One of the central concerns of learning is to understand and to
prevent overfitting. Various notion of “function complexity” often
arise: VC dimension, Rademacher complexity, comparison classes of
experts, and program length are just a few.
The term “complexity” to me seems somehow misleading; the terms never
capture something that meets my intuitive notion of complexity. The
Bayesian notion clearly captures what’s going on. Functions aren’t
“complex”– they’re just “surprising”: we assign to them low
probability. Most (all?) complexity notions I know boil down
to some (generally loose) bound on the prior probability of the function.
In a sense, “complexity” fundementally arises because probability
distributions must sum to one. You can’t believe in all possibilities
at the same time, or at least not equally. Rather you have to
carefully spread the probability mass over the options you’d like to
consider. Large complexity classes means that beliefs are spread
thinly. In it’s simplest form, this phenomenom give the log (1\n) for
n hypotheses in classic PAC bounds.
In fact, one way to think about good learning algorithms is that they
are those which take full advantage of their probability mass.
In the language of Minimum Description Length, they correspond to
So this raises a question: are there notions of complexity (preferably finite,
computable ones) that differ fundementally from the notions of “prior”
or “surprisingness”? Game-theoretic setups would seem to be promising,
although much of the work I’m familiar with ties it closely to the notion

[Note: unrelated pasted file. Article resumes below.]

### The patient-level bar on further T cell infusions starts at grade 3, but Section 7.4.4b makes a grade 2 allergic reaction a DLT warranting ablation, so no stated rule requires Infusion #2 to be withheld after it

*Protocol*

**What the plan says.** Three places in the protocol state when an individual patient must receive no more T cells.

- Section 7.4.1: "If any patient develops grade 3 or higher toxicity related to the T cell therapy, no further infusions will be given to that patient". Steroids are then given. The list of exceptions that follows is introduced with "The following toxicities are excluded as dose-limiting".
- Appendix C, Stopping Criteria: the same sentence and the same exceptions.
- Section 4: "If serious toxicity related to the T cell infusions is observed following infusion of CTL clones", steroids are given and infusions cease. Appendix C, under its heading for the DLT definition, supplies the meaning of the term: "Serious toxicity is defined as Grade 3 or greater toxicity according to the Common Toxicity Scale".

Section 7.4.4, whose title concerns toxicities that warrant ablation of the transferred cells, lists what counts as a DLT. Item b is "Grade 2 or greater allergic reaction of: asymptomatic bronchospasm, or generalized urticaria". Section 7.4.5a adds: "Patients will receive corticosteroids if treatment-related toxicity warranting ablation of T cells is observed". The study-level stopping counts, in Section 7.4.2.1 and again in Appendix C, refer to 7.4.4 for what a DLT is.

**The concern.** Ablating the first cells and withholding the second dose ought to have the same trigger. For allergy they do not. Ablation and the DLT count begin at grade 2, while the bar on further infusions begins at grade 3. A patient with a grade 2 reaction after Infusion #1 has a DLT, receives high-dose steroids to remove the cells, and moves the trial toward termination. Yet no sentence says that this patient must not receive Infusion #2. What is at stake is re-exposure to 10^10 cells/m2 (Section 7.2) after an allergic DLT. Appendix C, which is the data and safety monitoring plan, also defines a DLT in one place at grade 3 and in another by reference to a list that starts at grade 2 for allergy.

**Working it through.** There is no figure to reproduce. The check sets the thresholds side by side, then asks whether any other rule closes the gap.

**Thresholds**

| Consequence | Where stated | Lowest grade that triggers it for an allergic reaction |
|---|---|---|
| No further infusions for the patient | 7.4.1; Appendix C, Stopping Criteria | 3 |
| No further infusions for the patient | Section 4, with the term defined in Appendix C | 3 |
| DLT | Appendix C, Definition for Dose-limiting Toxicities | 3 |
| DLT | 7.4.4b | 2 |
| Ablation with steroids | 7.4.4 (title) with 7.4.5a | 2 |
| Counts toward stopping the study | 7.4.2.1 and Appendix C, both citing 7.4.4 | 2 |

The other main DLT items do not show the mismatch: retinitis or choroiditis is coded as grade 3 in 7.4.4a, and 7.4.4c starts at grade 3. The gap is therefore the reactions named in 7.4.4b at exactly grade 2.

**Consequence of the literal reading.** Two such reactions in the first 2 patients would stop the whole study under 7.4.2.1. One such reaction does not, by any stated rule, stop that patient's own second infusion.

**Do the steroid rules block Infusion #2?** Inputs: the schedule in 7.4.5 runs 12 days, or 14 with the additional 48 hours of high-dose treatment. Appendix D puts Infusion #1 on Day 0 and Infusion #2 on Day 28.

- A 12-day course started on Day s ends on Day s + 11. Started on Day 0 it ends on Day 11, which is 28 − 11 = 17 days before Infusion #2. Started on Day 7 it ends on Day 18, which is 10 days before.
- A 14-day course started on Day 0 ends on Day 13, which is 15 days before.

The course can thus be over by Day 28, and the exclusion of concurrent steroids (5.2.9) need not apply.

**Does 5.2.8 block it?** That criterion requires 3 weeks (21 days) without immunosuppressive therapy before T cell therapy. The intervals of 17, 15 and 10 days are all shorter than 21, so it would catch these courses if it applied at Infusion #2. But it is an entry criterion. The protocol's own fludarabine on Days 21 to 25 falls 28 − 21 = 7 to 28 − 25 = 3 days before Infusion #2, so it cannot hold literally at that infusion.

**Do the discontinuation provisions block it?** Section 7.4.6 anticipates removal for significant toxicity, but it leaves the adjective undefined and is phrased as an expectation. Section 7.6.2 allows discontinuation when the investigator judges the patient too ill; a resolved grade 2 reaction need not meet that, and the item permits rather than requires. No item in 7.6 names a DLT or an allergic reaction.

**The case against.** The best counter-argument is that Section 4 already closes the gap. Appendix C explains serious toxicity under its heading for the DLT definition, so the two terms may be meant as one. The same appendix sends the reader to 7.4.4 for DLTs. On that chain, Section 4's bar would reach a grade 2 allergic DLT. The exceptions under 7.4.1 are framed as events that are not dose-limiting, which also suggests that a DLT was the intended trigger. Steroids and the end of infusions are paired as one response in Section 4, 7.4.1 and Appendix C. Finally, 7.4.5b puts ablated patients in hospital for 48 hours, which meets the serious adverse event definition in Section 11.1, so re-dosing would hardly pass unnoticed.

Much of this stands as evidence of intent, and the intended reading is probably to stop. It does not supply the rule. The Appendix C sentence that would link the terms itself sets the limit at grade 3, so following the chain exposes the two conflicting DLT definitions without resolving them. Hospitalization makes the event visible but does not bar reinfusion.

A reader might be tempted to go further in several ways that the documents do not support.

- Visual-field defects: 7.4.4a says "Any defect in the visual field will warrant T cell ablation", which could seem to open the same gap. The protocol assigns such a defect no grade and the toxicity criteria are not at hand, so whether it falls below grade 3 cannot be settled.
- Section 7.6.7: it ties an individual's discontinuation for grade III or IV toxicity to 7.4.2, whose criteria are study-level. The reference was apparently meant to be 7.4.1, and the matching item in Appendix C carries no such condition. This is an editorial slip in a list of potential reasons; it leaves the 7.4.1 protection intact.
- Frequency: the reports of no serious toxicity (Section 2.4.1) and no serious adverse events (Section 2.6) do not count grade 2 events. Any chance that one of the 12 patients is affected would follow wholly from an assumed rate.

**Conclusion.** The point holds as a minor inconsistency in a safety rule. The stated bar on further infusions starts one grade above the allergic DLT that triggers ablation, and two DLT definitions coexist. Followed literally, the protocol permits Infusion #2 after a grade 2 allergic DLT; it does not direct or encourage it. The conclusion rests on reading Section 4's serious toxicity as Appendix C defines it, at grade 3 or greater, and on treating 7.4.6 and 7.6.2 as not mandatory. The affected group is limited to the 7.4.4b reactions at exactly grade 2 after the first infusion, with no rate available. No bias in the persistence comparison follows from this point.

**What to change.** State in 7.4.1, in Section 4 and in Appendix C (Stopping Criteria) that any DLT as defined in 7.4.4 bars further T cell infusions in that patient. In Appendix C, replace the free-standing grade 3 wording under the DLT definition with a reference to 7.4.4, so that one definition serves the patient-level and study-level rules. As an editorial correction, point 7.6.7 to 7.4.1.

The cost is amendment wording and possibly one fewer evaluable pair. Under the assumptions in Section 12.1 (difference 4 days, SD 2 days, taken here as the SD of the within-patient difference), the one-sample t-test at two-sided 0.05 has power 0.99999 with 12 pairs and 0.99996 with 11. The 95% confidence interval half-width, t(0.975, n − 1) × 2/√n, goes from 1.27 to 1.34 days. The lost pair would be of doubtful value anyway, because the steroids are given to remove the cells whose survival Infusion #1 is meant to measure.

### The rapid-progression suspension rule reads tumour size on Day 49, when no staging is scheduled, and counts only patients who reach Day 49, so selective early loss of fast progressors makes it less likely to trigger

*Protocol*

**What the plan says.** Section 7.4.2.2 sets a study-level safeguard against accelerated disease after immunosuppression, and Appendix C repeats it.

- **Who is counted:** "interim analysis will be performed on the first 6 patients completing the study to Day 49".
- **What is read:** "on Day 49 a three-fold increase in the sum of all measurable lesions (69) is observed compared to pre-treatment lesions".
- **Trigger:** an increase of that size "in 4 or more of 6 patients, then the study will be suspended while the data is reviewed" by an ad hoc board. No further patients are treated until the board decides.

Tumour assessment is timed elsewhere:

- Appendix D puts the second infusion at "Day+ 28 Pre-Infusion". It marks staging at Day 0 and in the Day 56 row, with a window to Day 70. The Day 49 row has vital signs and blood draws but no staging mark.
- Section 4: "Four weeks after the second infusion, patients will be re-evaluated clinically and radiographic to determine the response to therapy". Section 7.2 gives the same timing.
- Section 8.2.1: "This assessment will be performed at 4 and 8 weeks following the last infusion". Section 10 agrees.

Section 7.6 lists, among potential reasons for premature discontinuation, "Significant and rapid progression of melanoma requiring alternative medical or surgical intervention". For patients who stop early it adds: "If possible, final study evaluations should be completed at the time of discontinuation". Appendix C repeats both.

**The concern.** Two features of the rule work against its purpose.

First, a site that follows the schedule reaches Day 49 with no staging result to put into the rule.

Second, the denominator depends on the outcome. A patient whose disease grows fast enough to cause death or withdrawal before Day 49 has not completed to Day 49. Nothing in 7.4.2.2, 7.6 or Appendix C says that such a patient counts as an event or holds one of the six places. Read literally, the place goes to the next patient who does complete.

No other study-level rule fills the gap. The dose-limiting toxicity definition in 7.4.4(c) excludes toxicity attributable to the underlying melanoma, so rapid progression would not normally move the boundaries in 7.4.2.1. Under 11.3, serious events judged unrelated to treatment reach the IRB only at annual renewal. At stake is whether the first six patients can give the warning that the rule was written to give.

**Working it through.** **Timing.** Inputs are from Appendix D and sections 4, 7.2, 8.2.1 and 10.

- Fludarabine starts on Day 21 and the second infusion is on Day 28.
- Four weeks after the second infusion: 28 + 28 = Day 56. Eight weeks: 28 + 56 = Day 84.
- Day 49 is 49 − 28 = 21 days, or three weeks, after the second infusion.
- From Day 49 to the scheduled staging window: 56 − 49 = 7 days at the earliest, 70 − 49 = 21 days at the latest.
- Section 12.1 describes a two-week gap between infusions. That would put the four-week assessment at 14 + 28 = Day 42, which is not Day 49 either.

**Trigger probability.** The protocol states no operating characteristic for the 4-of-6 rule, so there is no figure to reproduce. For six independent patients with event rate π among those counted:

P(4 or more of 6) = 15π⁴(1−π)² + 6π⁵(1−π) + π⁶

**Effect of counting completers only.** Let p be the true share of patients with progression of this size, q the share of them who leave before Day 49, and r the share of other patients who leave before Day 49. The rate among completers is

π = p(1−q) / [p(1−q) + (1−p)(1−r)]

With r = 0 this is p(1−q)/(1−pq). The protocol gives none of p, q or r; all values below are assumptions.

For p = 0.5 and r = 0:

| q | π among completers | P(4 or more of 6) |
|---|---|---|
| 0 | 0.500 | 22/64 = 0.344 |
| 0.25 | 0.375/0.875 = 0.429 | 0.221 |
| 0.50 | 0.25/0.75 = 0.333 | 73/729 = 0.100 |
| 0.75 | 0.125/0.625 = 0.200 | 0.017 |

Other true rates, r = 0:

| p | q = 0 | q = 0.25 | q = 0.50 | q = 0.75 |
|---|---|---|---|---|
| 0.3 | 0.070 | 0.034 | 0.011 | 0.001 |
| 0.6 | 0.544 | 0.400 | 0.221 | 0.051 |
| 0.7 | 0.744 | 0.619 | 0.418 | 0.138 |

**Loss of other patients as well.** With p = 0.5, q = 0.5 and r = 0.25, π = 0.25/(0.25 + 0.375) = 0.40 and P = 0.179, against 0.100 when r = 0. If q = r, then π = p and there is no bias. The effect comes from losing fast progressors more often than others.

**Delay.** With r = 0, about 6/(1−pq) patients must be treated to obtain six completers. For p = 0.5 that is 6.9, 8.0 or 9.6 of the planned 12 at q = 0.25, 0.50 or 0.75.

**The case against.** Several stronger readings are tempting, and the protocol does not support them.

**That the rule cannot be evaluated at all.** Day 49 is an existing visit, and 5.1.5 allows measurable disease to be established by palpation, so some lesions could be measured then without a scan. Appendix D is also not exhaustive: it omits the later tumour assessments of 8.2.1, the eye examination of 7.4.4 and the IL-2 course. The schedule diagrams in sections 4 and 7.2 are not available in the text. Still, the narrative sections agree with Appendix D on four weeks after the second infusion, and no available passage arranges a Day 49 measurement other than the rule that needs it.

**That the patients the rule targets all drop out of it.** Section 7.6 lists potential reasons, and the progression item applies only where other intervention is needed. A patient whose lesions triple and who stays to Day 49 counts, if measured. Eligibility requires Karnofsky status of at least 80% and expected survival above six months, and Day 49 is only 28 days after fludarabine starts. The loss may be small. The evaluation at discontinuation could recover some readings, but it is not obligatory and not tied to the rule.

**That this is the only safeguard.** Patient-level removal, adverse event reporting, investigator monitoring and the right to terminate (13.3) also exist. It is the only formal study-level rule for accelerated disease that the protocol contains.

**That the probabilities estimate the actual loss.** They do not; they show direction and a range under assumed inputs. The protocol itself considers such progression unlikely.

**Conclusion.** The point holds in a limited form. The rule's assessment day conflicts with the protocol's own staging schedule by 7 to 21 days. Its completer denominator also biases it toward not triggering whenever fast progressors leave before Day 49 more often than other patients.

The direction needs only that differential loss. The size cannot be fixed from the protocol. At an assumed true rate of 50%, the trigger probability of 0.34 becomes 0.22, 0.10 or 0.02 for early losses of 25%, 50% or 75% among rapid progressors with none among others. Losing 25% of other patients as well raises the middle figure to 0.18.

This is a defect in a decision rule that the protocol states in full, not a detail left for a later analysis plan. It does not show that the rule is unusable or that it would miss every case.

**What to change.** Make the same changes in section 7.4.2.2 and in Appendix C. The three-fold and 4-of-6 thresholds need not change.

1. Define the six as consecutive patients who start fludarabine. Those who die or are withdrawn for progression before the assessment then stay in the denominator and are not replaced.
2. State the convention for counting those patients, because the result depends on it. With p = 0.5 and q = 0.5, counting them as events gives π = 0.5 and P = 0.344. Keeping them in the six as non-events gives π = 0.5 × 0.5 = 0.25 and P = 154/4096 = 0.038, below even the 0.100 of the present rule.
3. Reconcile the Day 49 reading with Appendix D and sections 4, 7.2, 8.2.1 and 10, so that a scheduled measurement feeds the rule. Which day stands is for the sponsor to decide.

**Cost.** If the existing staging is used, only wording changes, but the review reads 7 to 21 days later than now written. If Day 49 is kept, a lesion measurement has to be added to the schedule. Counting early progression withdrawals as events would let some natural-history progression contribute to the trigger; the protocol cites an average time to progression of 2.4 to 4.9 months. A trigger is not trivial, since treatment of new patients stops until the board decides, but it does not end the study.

of prior as well.
Many different ways of reasoning about learning exist, and many of these suggest that some method of saying “I prefer this predictor to that predictor” is useful and necessary. Examples include Bayesian reasoning, prediction bounds, and online learning. One difficulty which arises is that the manner and meaning of saying “I prefer this predictor to that predictor” differs.
- Prior (Bayesian) A prior is a probability distribution over a set of distributions which expresses a belief in the probability that some distribution is the distribution generating the data.
- “Prior” (Prediction bounds & online learning) The “prior” is a measure over a set of classifiers which expresses the degree to which you hope the classifier will predict well.
- Bias (Regularization, Early termination of neural network training, etc…) The bias is some (often implicitly specified by an algorithm) way of preferring one predictor to another.
This only scratches the surface—there are yet more subtleties. For example the (as mentioned in meaning of probability) shifts from one viewpoint to another.
Yaroslav Bulatov says that we should think about regularization a bit. It’s a complex topic which I only partially understand, so I’ll try to explain from a couple viewpoints.
- Functionally. Regularization is optimizing some representation to fit the data and minimize some notion of predictor complexity. This notion of complexity is often the l1 or l2 norm on a set of parameters, but the term can be used much more generally. Empirically, this often works much better than simply fitting the data.
- Statistical Learning Viewpoint Regularization is about the failiure of statistical learning to adequately predict generalization error. Let e(c,D) be the expected error rate with respect to D of classifier c and e(c,S) the observed error rate on a sample S. There are numerous bounds of the form: assuming i.i.d. samples, with high probability over the drawn samples S, e(c,D) less than e(c,S) + f(complexity) where complexity is some measure of the size of a set of functions. Unfortunately, we have never convincingly nailed the exact value of f(). We can note that f() is always monotonically increasing with the complexity measure and so there exists a unique constant C such that f(complexity)=C*complexity at the value of complexity which minimizes the bound. Empirical parameter tuning such as for the C constant in a support vector machine can be regarded as searching for this “right” tradeoff.